A: Fundamentally speaking, where there is potential for earnings growth to sustain and therefore justify the sort of valuations that we are seeing may not be that easy even with the sort of earnings growth but relatively speaking it still remains consumer and consumer discretionary, private sector banks and non-banking finance companies (NBFCs) where earnings growth could somewhat justify the valuations.

Elsewhere, given the state of the economy, we do not see any private sector capital expenditure (capex) picking up nor are we seeing any sort of recovery in the public sector banks’ balance sheets. So to that extent, it will remain limited to these sectors where we will see earnings growth buoyancy and an easy way to justify valuations.

Sonia: It seems like there is a churn taking place in this market now and even if you look at what is happening today, reliance is zooming, a new 52-week high there, seems to have assumed leadership once again. How would you approach this change in texture of the market constituents?

A: I would rather commenting on smaller specific stocks, like I said, if we take a top-down view of where the economy is headed, the sort of changes that this government has implemented, both policy wise and also certain other things like the attack on black money and stuff, it is clear that there will be pockets of the economy, which will benefit and will continue to grow the sort of stuff that I mentioned, consumer, both urban, and hopefully with the monsoons, rural consumption also holding up. Also, given the way public sector banks have left an open field in terms of market shares to be taken away by the private sector banks and NBFCs, those are obvious areas.

And like I mentioned, industrial capex is unlikely to come up so, any sector exposed to private sector capex is unlikely to see any sort of recovery and hence, profitability in that sector will also remain fairly muted. For that to attain any sustained leadership in the market, I see it as a challenge. In the short-term maybe driven by liquidity might see a bump up, but for a sustained change in the texture of the market, in terms of leadership, we will have to see some structural changes or rather clear changes in the way the economy or rather the leadership in gross domestic product (GDP) growth is driven by those cyclical sectors.

At this stage, we do not have any evidence that that is the case, so any sort of change is temporary in my view.

Anuj: You spoke about ETFs and truth to be told, a large part of the money is via ETF and that has driven the markets as well. But what has been the feedback from the long-only India funds, some of the largest investors into India? Are they investing in India right now or are they raising cash levels, if you have had any kind of feedback from any of your clients?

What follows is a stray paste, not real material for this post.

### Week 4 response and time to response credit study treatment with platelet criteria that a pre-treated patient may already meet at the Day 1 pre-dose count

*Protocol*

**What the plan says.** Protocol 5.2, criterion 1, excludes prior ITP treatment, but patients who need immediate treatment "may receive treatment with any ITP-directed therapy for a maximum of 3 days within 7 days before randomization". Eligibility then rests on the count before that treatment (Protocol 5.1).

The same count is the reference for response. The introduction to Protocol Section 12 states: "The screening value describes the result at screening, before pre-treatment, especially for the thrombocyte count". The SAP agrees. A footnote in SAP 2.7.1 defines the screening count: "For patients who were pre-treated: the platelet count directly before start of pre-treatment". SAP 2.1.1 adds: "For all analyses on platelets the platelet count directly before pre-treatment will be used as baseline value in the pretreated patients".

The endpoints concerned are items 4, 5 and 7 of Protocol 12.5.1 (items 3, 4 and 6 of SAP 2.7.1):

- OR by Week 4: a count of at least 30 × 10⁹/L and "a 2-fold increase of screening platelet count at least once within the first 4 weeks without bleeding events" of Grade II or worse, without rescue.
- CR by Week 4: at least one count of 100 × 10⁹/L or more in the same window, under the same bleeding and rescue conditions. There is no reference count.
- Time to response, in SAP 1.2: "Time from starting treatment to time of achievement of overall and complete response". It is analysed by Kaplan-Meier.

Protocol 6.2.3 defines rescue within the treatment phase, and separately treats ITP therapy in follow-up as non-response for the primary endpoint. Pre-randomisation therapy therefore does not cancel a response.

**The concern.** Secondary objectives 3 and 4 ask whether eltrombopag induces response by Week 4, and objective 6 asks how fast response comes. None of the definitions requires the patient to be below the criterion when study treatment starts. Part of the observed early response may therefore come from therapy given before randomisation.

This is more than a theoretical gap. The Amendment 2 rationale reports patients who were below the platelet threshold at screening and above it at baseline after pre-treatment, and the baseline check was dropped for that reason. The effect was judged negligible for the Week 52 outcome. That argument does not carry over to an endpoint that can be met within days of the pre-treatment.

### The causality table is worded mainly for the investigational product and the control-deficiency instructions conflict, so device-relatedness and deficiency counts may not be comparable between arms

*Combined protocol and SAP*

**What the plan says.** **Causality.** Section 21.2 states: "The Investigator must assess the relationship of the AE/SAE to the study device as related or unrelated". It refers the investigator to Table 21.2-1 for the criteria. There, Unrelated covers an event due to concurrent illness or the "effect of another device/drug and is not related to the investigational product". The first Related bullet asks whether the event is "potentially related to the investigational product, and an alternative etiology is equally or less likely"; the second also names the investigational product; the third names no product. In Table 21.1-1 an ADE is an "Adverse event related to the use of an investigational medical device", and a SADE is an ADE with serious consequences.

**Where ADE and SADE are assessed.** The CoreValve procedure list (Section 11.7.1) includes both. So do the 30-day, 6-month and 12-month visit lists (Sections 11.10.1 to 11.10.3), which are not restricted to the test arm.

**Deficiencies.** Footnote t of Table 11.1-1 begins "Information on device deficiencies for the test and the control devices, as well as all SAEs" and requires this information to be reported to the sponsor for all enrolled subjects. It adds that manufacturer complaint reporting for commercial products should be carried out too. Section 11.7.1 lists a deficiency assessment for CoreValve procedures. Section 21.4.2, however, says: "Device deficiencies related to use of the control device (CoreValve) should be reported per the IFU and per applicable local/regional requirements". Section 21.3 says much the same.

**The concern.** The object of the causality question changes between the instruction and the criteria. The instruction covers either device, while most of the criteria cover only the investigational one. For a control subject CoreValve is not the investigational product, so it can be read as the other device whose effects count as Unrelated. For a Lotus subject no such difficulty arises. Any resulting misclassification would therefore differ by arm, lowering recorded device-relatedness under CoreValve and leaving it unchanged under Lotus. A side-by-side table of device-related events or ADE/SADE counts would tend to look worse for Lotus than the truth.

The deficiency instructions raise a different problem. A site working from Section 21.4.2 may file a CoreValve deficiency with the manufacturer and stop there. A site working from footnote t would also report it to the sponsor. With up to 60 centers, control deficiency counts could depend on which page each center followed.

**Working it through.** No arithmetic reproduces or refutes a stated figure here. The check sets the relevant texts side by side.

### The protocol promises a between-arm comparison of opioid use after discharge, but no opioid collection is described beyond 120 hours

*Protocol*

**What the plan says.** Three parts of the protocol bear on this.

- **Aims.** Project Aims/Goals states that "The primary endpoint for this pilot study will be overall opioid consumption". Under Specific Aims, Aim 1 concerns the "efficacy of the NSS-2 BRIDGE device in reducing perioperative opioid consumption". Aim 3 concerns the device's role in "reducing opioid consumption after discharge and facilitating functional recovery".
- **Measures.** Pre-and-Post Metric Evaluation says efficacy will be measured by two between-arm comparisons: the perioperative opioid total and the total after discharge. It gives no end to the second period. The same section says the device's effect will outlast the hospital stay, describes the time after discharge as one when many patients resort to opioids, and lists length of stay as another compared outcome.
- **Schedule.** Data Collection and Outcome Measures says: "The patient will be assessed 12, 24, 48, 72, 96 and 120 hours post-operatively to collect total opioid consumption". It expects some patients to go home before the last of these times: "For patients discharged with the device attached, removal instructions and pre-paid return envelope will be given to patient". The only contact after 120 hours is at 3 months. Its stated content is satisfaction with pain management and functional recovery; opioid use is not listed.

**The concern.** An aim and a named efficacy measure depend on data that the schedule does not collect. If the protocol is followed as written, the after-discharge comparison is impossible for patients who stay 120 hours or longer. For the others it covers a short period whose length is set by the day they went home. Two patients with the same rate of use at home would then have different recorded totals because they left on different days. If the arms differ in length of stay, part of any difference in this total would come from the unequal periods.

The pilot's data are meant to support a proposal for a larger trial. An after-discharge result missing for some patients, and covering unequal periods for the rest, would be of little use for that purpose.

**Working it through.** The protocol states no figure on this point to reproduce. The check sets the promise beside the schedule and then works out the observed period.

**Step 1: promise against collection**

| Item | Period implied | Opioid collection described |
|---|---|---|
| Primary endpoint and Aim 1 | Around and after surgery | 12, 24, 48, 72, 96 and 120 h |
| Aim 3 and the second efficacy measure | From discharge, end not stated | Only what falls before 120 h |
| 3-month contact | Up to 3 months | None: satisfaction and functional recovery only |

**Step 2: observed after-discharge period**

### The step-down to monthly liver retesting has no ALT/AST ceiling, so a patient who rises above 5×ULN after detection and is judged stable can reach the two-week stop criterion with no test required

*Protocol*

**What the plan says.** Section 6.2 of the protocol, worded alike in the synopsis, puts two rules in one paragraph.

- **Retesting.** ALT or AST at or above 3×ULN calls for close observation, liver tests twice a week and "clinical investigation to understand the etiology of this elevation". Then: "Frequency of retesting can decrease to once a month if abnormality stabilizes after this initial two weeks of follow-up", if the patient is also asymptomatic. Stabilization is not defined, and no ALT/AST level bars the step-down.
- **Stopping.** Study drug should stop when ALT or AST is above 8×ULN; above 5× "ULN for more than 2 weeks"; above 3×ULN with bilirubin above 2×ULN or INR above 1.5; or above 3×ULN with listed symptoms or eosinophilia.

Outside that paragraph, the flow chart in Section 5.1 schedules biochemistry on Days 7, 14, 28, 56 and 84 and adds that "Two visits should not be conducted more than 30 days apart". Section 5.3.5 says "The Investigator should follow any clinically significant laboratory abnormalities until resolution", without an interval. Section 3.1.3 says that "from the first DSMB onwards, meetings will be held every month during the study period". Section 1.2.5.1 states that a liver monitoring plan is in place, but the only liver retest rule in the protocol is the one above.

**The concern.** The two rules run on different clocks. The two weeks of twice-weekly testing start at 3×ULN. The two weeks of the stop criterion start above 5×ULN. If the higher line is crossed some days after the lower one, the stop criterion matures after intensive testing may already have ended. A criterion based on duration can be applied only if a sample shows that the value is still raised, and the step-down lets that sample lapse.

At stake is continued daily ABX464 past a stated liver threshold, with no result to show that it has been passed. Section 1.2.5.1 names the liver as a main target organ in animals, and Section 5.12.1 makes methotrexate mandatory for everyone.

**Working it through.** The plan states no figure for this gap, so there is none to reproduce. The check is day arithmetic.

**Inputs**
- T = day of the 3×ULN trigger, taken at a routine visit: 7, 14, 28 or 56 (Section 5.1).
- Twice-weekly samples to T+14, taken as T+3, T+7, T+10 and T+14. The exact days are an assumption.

A: People are circumspect clearly, given the rally and there is not much money left on the table in terms of margin of safety as far as valuations are concerned. However, there is increased confidence in the way the economy is turning, people are fairly comfortable with the way the government is ringing in policy changes.

To that extent, they remain structurally positive, but are a bit circumspect in terms of near-term valuations. The hope is that there will be some sort of a correction where global asset allocators will take a more longer-term view and start putting in money through traditional long-only funds rather than taking the temporary or easy way through ETFs. That is when the market will attain more sustainable rally than being parked in vehicles, which are easy to get in and get out.

To that extent, the long-only clients are circumspect because the nature of money that has come in can be quickly reversed.

Sonia: I wanted your thoughts on the auto space, because that has been the best performing space this month. Do you see the trends continue on the upside?

A: Yes, we have maintained our view that auto is going to be a structural leader in this market given the penetration levels and also, the short-term drivers in terms of the Seventh Pay Commission and a pickup in consumer discretionary spending. So, all the ducks are lined up if you are comfortable with valuations, that is the only issue in terms of short-term and that also, we have maintained that good quality companies, which you often find in this sector, valuations can be overlooked if you are taking a relatively longer term view. So, that is a sector that we continue to support.

Markets could be volatile if Donald Trump wins: UR Bhat

With no rate hike in the last US Fed meet, investors have shifted their focus to the geopolitical scenario, which is dominated by the US Presidential race.